Reprinted with the kind permission of Dr. Mercola.
Tarragon (pronounced TEHR-uh-gon) or Artemisia dracunculus is an herb that is popular in the world of cooking. In fact, tarragon is such a vital part of French cuisine that it is one of the “Fines Herbes.” These are the four most commonly used herbs in French cuisine, which also includes parsley, chervil and chives.1 Tarragon is known for its slightly bittersweet flavor, with an aroma similar to anise.2
The earliest records of tarragon date back to more than 600 years ago. It was believed to have been introduced to Italy in the 10th century during the time of the Mongol invasions. The Mongolians used tarragon as a sleep aid, breath freshener and seasoning.
After this turbulent period, some tarragon histories have St. Catherine of Siena bringing tarragon back to France after a visit with Pope Clement VI.3 However, she could not have done this as she was only 5 years old when Clement VI4 died. While other histories have tarragon arriving in France in the 1500s, if St. Catherine was the one who brought it to France, most likely it was after her visit to see Pope Gregory VI in 1376.5
The Different Health Benefits of Tarragon
- Pain Relief – Chewing the leaves can help relieve pain, especially in the mouth or tooth. You can consume tarragon tea to get the same benefit.
- Induce Sleep – Drinking tarragon tea can help those with insomnia. The calming effect of the herb’s compounds can help you rest well at night.
- Increase Appetite – If you’re having trouble getting your appetite up, try consuming tarragon. It’s been reported to have stimulating properties for your stomach.
- Promote Reproductive Health in Females – Tarragon can help maintain a healthy female reproductive tract, and may also help women deal with suppressed menstruation.
- Improve Intestinal Function – Tarragon is a vermifuge, meaning it can help expel parasitic worms from the intestines. As a result, this lowers your risk of developing intestinal ailments and malabsorption.
- Cardiovascular Health – Your heart and arteries can benefit from tarragon greatly, because it acts as an inhibitor of platelet aggregation. As a result, the risk of developing a heart attack or a stroke is potentially lower.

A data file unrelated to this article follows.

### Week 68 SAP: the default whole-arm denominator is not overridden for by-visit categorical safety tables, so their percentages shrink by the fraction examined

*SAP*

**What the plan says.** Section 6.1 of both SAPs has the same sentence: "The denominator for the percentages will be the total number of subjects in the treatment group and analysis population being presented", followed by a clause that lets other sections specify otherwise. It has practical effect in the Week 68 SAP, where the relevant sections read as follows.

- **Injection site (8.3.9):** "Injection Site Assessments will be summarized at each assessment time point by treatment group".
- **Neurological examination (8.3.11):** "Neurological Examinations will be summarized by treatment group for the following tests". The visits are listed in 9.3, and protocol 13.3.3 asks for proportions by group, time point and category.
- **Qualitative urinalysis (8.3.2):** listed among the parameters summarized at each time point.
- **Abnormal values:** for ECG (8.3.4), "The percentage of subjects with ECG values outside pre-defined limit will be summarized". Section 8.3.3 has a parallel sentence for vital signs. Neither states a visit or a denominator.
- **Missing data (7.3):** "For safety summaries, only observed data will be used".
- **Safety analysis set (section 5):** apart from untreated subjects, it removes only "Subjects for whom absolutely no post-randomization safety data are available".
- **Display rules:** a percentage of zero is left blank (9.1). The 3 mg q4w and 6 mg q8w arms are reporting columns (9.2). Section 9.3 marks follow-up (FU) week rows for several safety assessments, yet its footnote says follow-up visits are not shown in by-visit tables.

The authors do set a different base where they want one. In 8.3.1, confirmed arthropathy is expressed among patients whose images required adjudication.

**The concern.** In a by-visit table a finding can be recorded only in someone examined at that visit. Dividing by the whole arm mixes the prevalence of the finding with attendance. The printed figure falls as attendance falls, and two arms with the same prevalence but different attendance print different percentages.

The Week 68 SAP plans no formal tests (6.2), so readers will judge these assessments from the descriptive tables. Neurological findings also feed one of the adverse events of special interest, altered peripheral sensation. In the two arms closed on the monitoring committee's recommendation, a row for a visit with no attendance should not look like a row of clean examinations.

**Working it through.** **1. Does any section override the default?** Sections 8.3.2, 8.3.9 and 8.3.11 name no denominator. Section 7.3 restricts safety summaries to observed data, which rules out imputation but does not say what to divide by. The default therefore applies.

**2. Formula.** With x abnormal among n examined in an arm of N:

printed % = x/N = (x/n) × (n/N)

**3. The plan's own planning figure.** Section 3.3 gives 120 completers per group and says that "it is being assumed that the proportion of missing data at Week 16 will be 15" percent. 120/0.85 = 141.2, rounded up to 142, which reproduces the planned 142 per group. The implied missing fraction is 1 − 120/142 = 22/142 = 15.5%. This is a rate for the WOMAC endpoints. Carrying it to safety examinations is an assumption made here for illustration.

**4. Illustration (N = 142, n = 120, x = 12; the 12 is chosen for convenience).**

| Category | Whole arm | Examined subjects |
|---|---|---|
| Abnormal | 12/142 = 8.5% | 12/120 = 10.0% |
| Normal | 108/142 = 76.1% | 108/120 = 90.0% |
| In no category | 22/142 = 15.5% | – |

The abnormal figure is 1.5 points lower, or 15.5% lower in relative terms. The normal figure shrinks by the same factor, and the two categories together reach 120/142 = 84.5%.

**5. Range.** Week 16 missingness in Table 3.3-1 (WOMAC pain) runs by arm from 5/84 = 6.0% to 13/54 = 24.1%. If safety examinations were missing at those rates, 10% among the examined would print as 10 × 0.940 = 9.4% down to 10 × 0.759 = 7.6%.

Tarragon is versatile and can be used in various types of dishes, such as:6
•Potatoes: Spice up a potato salad by sprinkling tarragon over it.
•Eggs: Add new layers of flavor to classic egg dishes such as deviled eggs.
•Seafood: Bring out a wonderful aroma to various fish such as salmon and tuna using tarragon. You can also sprinkle it on clams and scallops.
•Poultry: Give your roasted chicken a flavor boost by covering it with tarragon before cooking.
•Sauces: Tarragon can make your sauces taste better. You can add it to sour cream, lemon sauce, pesto and other sauces.
How to Grow Tarragon in Your Own Home
Growing your own herbs is a convenient way of having fresh ingredients ready whenever you need to use them for cooking. Aside from that, you have the benefit of avoiding pesticides and other chemicals that may have been used in commercially grown herbs.
In the case of tarragon, planting it should start indoors with a small pot. The soil should be fertile, well-draining and should have a pH level between 6.5 and 7.5. Once these requirements are met, plant four to six seeds around April, or before your area’s last expected frost. Place the pot in a room location that has low light and at room temperature.7,8